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Chronosphere: A Unique 3D Testing Ground That Creates And Shapes The Volumetric World With You In It – Part Two

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Puk Franswa | Communications Adviser | 4DR Studios

09 Apr 2021 | 5 min read

The phases of a Chronosphere production

In this article, we explore different phases of a Chronosphere production process and also answer a question as to what needs to be done to guarantee a successful production. Well begun is half done, but with volumetric video, this is even more important.

Pre-production is the key!

The project partners and Chronosphere team must discuss research questions before starting the production. It is highly important to keep talking about the content of the project throughout the process. What will be filmed in the studio and how? How many people will be filmed together and how? Only by clearly coordinating, communicating and discussing the wishes and demands of both parties, a good end result can be achieved.

The project always starts with a kick-off meeting between the project partners and the (volumetric video) production team. In this kick-off meeting, thoughts and ideas are being shared and adapted when necessary to achieve the best possible result. Depending on the project, it is common practice to have a clear idea about the scripts, clothing choices, and objects, and any choreography at least two weeks before filming the actual project.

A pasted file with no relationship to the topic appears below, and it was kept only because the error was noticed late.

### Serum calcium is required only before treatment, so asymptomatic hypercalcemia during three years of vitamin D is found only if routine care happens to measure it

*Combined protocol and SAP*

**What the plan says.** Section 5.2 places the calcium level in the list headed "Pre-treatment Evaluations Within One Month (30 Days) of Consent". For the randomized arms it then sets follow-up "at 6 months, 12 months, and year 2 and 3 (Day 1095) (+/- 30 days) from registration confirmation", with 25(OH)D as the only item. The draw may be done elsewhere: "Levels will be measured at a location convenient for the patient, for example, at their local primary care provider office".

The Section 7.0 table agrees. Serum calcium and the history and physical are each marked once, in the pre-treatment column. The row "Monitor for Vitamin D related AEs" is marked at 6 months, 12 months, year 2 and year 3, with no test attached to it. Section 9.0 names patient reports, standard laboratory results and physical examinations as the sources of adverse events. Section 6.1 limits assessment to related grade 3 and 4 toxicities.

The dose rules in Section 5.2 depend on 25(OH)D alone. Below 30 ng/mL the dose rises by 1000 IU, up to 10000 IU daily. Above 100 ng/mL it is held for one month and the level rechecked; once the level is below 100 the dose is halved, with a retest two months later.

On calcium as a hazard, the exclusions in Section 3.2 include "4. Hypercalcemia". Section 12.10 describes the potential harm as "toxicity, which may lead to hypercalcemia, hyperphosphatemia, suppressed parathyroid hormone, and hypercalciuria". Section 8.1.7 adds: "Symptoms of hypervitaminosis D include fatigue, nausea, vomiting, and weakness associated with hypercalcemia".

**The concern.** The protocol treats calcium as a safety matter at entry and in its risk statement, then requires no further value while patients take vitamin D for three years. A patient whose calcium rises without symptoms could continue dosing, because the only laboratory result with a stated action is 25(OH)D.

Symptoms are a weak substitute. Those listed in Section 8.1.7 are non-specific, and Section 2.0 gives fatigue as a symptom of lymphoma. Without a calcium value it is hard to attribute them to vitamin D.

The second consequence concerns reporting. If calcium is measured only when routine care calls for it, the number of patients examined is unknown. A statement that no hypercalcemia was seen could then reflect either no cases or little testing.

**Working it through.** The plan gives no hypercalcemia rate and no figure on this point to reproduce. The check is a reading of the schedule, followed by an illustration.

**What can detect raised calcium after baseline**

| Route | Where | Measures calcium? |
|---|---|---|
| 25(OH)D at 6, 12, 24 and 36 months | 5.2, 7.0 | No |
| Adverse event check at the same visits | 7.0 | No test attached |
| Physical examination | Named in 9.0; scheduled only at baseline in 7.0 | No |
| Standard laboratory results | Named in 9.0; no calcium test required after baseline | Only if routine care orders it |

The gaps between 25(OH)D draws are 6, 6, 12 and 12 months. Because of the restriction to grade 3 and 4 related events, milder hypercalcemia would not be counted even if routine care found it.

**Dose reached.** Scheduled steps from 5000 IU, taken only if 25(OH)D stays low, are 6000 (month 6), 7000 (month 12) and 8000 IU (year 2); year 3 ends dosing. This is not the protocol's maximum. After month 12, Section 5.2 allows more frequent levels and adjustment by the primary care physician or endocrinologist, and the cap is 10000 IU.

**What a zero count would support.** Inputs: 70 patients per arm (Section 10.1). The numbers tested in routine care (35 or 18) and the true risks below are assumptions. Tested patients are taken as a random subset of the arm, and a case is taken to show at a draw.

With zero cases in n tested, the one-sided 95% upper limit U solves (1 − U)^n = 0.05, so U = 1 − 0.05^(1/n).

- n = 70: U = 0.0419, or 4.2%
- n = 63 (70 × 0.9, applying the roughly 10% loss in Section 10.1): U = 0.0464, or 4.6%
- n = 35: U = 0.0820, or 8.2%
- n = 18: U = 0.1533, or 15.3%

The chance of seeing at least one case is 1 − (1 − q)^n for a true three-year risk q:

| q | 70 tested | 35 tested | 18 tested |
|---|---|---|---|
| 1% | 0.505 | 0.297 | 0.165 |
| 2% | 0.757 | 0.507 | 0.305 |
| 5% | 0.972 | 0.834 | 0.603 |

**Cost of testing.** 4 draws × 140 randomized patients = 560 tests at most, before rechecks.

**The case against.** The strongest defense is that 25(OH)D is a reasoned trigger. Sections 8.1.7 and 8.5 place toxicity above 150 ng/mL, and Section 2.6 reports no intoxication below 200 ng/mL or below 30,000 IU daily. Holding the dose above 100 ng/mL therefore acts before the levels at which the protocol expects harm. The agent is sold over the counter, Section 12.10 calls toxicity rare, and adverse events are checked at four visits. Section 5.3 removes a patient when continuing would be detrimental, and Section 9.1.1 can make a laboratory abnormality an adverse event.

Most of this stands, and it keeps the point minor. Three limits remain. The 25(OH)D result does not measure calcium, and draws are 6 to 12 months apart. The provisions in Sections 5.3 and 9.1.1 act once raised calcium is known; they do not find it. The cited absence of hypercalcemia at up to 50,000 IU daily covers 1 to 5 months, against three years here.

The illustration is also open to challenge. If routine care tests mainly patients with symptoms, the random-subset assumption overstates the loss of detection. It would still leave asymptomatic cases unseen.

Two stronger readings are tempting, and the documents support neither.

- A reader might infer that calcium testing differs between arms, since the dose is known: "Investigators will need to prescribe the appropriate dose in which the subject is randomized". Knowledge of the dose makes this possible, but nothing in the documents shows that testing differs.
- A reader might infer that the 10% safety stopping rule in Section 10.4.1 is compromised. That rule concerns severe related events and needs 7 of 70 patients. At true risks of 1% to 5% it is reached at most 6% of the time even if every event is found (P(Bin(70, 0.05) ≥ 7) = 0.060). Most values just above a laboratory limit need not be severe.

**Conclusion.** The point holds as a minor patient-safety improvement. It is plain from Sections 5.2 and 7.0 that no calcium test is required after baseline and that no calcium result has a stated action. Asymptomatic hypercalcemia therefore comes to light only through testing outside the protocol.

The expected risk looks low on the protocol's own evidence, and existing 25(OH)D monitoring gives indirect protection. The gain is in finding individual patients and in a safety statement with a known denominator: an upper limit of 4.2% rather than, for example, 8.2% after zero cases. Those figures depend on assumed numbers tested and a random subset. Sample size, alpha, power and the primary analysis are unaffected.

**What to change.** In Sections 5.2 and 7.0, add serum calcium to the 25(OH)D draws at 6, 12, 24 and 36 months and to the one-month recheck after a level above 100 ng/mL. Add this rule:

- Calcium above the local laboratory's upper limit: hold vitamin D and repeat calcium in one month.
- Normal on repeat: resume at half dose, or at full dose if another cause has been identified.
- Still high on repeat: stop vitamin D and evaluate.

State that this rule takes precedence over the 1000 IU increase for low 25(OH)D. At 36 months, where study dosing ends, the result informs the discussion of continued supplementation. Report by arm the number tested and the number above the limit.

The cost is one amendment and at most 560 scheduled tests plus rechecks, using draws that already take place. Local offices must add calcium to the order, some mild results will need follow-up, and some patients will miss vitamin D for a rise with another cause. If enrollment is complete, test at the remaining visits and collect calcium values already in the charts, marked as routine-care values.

‘Everything you don’t discuss with each other is a risk. Everything you do discuss with each other, can be prepared for and it really does give a better result,’ says Lisa Geurts – project manager at 4DR Studios volumetric capture studio. ‘In the beginning, we worked with a list of things that could be problematic, but nowadays it’s fortunately the other way around and we have reached the point where we can ask the client to come up with their ideal script.’

Inside of Chronosphere - volumetric video capturing studio

Source: Smart Venue

Film direction, technology and audio

‘A moving 3D object on your phone is very special, and there is a lot of work involved to make it happen,’ says Steye Hallema – Volumetric Director.

Once it is known what and how it will be filmed, it is up to the scriptwriter to write a script that takes a full advantage of volumetric video capturing while accounting for how the end result will be used. Will it be augmented reality (AR) or virtual reality (VR)? With a VR headset, and if so, which one? How long will the experience last? Because of the data size and the computing power required for volumetric captioning, there are several limitations that should already be taken into account in the concepting phase.